More than six weeks after the start of Israel COVID-19 There is a vaccine rollout He woke her up and left her behind all over the world, Public health experts sigh of relief that this is finally kicking off.
Earlier this week, as the country reported a clear and sustainable decline in the number of critically ill people aged 60 or older, experts became confident they were seeing the effects of the vaccine. In the early stages of Israel’s vaccine rollout, people over the age of 60 were given priority, so the signal was expected to appear in the National Covid-19 statistics.
“We say carefully, the magic has begun,” Tweeted Iran Segal, a data scientist at the Weizmann Institute of Science in Rehovot, Israel, noted on February 1 that CVD-19 cases, hospitalizations and serious illnesses all fell into the 1990s.
What’s more, follow-up studies conducted by McBee Health Care Services, one of the largest HMOs in Israel, suggest that Pfeiffer’s COVID-19 vaccine, used for most of the shots given so far, is working almost like the real world in clinical trials, two doses. Later with more than 90% effectiveness. This was no guarantee: drugs and vaccines could perform somewhat differently outside the controlled limits of clinical trials.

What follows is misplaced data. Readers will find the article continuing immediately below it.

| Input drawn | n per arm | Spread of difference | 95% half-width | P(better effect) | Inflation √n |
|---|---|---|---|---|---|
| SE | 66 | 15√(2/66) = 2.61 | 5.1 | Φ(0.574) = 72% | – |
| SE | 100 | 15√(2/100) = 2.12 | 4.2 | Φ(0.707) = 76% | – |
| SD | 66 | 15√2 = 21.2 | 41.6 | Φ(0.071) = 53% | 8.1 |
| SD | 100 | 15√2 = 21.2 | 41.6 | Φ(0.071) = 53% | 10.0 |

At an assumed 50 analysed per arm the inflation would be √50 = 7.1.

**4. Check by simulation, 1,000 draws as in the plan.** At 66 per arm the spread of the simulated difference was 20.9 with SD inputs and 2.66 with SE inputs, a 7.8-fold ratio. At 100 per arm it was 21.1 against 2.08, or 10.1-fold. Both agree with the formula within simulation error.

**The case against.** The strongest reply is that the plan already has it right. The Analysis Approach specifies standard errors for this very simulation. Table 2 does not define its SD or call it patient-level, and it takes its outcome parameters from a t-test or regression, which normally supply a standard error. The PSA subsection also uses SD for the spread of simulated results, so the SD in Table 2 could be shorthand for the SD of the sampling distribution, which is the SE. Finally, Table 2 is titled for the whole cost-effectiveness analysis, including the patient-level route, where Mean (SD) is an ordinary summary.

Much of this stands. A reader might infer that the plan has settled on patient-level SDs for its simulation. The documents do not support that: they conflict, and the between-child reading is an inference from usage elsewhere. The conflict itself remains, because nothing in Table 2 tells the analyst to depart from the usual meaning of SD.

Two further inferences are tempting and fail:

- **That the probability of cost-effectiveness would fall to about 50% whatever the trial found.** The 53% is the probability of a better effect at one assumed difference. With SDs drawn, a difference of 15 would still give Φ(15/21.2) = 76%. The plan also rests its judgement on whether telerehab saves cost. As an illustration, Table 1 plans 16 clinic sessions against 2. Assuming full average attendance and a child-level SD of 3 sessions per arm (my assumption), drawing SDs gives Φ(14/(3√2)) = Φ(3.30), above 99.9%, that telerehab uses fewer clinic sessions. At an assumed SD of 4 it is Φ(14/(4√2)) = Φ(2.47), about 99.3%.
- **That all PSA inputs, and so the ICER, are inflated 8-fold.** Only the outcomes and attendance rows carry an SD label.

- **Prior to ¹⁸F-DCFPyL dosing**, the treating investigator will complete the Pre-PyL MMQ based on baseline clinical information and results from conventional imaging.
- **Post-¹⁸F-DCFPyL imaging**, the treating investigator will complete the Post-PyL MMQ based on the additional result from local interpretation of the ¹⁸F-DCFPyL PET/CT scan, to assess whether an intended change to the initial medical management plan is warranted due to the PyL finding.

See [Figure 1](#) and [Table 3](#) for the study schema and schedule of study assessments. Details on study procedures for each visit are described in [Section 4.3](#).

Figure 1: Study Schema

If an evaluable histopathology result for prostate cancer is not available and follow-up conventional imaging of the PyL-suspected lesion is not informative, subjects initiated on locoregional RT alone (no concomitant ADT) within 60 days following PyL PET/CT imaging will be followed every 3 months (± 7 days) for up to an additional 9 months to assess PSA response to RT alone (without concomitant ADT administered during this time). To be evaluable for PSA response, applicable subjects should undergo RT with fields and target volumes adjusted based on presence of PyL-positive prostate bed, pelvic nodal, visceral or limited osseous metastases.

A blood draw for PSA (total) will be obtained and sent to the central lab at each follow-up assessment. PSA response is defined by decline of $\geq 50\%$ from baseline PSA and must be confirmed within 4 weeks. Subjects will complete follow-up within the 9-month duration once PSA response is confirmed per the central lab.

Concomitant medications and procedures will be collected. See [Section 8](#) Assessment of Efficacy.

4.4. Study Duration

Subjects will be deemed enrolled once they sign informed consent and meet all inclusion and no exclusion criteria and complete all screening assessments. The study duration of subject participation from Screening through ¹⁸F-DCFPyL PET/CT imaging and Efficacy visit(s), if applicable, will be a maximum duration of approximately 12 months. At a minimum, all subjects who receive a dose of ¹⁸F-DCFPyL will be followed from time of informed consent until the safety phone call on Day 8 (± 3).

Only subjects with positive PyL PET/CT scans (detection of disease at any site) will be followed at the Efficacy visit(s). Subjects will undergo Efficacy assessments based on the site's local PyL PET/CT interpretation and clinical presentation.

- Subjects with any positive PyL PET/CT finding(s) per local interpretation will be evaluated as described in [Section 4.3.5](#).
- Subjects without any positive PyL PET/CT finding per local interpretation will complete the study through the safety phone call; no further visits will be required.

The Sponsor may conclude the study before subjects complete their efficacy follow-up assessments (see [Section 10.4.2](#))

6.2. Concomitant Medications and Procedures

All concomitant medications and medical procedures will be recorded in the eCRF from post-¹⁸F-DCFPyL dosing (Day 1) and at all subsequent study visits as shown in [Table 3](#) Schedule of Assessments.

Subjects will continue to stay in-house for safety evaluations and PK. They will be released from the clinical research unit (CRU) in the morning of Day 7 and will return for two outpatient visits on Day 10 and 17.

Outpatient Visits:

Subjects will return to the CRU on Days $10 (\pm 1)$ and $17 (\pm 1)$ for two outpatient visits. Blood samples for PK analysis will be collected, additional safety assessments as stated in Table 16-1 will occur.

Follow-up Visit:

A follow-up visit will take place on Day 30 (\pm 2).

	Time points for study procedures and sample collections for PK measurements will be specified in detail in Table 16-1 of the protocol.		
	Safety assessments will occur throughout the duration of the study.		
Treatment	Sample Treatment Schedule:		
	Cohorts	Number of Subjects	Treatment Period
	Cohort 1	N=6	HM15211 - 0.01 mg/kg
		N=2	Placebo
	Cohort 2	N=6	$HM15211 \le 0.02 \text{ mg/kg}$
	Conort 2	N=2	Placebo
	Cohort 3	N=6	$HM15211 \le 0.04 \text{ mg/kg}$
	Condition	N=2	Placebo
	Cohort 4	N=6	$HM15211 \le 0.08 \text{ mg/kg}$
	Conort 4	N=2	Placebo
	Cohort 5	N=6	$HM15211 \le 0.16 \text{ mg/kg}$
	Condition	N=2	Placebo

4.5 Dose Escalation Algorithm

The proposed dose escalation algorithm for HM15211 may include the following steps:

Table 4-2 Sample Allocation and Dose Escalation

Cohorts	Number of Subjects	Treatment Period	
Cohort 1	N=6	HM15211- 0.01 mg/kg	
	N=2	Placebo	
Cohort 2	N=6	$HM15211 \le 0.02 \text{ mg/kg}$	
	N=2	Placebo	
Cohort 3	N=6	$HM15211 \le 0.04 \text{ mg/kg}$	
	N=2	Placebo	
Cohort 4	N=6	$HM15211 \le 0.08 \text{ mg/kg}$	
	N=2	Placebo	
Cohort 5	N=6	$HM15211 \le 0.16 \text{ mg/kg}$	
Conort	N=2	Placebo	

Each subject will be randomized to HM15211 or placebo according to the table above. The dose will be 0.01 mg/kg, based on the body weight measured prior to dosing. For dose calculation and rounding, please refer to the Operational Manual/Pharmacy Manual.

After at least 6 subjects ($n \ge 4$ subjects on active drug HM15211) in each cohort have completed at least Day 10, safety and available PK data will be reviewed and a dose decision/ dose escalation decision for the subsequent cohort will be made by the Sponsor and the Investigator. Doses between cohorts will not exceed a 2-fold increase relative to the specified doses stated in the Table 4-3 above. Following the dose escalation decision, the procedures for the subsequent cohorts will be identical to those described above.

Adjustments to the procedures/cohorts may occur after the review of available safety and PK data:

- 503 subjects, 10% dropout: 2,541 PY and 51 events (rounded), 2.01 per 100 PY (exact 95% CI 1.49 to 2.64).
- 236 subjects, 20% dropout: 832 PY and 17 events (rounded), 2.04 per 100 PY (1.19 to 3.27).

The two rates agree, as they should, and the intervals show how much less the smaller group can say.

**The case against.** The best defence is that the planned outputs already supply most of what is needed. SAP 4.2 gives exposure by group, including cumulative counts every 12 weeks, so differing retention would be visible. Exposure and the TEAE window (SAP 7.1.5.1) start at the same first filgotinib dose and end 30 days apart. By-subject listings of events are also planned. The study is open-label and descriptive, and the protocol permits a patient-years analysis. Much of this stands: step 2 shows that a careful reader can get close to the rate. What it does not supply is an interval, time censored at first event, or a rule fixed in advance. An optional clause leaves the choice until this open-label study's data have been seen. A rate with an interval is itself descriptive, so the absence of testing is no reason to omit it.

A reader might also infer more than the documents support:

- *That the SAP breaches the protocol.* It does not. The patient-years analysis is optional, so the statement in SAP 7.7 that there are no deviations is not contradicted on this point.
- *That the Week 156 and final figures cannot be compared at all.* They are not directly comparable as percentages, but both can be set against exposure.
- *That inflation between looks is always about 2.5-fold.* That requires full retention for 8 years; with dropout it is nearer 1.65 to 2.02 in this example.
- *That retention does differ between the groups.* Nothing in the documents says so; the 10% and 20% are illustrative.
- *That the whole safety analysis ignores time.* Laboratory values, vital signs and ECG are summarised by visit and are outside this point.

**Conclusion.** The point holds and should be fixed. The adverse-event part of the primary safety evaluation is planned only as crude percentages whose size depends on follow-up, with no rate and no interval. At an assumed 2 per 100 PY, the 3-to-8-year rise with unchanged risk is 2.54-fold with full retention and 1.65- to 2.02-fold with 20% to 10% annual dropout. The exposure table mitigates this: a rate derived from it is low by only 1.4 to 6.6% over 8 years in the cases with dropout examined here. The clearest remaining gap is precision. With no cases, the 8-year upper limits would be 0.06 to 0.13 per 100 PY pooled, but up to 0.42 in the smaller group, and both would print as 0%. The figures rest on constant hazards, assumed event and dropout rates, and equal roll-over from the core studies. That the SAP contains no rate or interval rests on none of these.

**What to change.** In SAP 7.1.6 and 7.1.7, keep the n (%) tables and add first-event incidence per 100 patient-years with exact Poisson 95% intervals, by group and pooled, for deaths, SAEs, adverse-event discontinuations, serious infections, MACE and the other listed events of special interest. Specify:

This is good news for the United States and other countries that hope to emulate Israel’s success in delivering the Covid-19 vaccine to their populations. However, the information raised by Israel also reveals the challenges ahead.
In an interview with BuzzFeed News, Israeli experts hoped that these positive results would show up sooner. They blamed a large part of the delay on the fact that the Middle Eastern nation has been fighting a highly contagious race. B.1.1..7 Coronavirus variant First seen in the UK – now thought to be responsible for more than 70% of cases in Israel and when both Pfizer and Modarna Reported that their vaccines effectively block the B1.1..7 variant, seemingly the first variant identified between South Africa and Brazil Less capable In existing vaccines, however, further progress may be slowed down if new variants become dominant with them or similar mutations.
Meanwhile, human rights groups have been criticized for failing to increase vaccination programs in the Israeli-occupied Palestinian territories. The rollout between Israel’s Palestinian Arabs and the ultra-orthodox Jewish community has slowed – which is worrying because these groups have been hit the hardest by Kovid-19.
Health experts are concerned that the Israeli government is seeing a rollout of Israelis in the United States, despite the Israeli government continuing a large-scale communications effort involving religious and other community leaders to try to diversify the vaccine between Arab and ultra-orthodox communities.